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was reading an article this morn where the owner of a trailer park was increasing the rent substantially on renters. The article focused on how this would affect the residents who are living on a more or less fixed income. The effect is obvious.

But what it did was highlight for me the realization that we are probably arguing the wrong aspect of planning for early retirement. There is a lot of discussion taking place on whether or not we should use 4% or 2% SWR. I have stated I am not putting my retirement on the line by following the 4% SWR, but I am doing that because I am focusing on HOW TO CALCULATE MY ANNUAL BUDGETS. Which if I can calculate accurately, tells me how much I need in sum to retire which in effect makes the 4% or 2% or whichever w/d rate I choose to use work (at least for a little while barring a total failure on my budget estimating and degradation in market returns, etc)

so wondering, is it more important to focus on HOW TO ACCURATELY ESTIMATE your annual budgetary needs? To wonder how much to pad your annual budget up front in determining if one has enough to retire at the intended w/d rate?

because bottom line, if you underestimate your annual needs or they are exceeded because of unanticipated (say it this way because we all expect costs to rise, but don't think too many would plan for 200+% jumps in home insurance rates which as most know would put a heck of a dent in the later years even if they keep rising at a more reasonable rate) jumps in costs, whatever SWR you planned to use won't work because your needs exceed what you can w/d.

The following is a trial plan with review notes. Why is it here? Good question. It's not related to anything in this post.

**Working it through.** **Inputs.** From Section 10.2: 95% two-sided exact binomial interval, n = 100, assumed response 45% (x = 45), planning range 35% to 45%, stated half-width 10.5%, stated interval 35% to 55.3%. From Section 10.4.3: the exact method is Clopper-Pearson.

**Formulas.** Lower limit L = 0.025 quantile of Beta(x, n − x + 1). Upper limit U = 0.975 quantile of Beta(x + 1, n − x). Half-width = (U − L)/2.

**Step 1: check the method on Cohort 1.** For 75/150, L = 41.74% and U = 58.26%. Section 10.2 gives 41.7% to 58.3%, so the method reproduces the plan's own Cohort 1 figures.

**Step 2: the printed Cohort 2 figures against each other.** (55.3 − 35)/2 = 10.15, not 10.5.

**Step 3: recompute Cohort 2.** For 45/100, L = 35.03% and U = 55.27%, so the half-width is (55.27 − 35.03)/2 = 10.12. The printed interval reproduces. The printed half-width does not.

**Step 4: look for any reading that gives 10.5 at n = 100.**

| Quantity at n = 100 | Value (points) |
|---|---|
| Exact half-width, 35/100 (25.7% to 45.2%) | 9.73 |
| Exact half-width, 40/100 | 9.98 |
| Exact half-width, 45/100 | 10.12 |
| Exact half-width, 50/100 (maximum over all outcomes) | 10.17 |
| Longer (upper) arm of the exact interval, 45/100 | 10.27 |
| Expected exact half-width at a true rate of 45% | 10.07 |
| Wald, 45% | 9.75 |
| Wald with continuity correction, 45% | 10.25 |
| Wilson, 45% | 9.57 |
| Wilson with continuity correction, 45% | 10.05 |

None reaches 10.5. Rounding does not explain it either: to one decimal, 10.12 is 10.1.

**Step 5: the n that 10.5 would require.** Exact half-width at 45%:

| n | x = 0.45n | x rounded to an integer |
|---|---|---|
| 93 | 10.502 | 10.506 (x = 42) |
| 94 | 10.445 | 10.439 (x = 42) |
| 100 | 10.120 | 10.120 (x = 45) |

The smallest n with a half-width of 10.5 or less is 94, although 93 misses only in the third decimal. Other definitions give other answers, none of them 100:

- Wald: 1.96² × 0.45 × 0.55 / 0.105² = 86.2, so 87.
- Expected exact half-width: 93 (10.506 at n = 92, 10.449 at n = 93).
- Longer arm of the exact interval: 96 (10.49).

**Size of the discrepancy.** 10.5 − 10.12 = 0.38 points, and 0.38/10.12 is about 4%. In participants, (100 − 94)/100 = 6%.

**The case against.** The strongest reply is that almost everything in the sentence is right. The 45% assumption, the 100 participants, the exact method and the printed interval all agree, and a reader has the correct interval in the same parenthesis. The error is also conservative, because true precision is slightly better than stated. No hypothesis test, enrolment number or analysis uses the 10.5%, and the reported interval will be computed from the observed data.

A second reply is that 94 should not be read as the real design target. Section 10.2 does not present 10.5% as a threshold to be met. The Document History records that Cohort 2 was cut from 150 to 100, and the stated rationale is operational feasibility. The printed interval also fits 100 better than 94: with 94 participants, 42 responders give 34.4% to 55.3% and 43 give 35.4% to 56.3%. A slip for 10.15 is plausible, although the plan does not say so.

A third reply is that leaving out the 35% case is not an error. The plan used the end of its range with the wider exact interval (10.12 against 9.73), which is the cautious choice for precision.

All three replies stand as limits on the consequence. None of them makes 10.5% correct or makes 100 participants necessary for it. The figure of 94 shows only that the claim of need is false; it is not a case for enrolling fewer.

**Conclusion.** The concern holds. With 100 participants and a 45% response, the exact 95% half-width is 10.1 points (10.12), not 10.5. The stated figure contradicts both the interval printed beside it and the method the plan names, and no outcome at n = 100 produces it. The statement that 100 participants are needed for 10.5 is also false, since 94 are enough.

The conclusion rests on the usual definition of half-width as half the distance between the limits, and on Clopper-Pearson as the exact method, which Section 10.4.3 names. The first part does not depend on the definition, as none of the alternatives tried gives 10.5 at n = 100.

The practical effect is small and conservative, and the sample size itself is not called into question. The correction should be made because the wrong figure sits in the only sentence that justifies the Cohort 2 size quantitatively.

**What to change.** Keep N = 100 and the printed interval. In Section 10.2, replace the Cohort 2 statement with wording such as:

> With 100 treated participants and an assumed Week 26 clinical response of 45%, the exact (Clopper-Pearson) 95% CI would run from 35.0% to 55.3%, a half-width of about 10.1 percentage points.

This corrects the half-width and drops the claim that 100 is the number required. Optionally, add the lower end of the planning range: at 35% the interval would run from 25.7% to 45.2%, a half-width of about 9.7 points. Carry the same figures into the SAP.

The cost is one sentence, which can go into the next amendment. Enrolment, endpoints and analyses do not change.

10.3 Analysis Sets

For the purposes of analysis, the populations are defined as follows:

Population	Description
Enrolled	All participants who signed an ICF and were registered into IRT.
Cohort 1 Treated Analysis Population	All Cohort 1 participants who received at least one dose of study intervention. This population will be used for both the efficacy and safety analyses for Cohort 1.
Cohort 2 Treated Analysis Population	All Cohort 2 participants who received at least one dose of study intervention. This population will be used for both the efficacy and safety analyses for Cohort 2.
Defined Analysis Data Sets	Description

or maybe better said, if you are able to w/d at your planned SWR, the SWR plan will give you a long and happy retirement. But if you annual needs are underestimated, you don't fail because of the SWR.

so in closing, think we are arguing the wrong aspect when we argue which SWR to use, if the SWR plan works at all, etc. Think its more important to discuss how to estimate an annual budget, pad it, for say what your needs will be and how much it will cost say 30 years from now.

just look at whats going on today. Gas prices, heating costs, taxes (if some states do what they are saying), medical care costs, insurance costs are all rising at what I would say are "alarming rates". Say alarming because a lot of folks on fixed income/SS are finding it difficult to meet their ends meet. That will be us as soon as we "retire".

Now a lot of them don't have any choice in the matter because they didn't plan for their retirements beyond saying the "government will take care of me, I trust them". Some of us are fortunate to be planning much earlier than the norm. Now all we have to do is figure out how to guess what it will cost us to live 30 years from now. Its easy to guess how much we can w/d 30 years from now, but how will we ever know its enough?

been saying this all along, just wasn't focused in my prior arguements enough to highlight it this way... THe thought of having to cut my spending year over year to stay within a pre-planned SWR is not my idea of early retirement. Kind of defeats the whole reason to quit working early.

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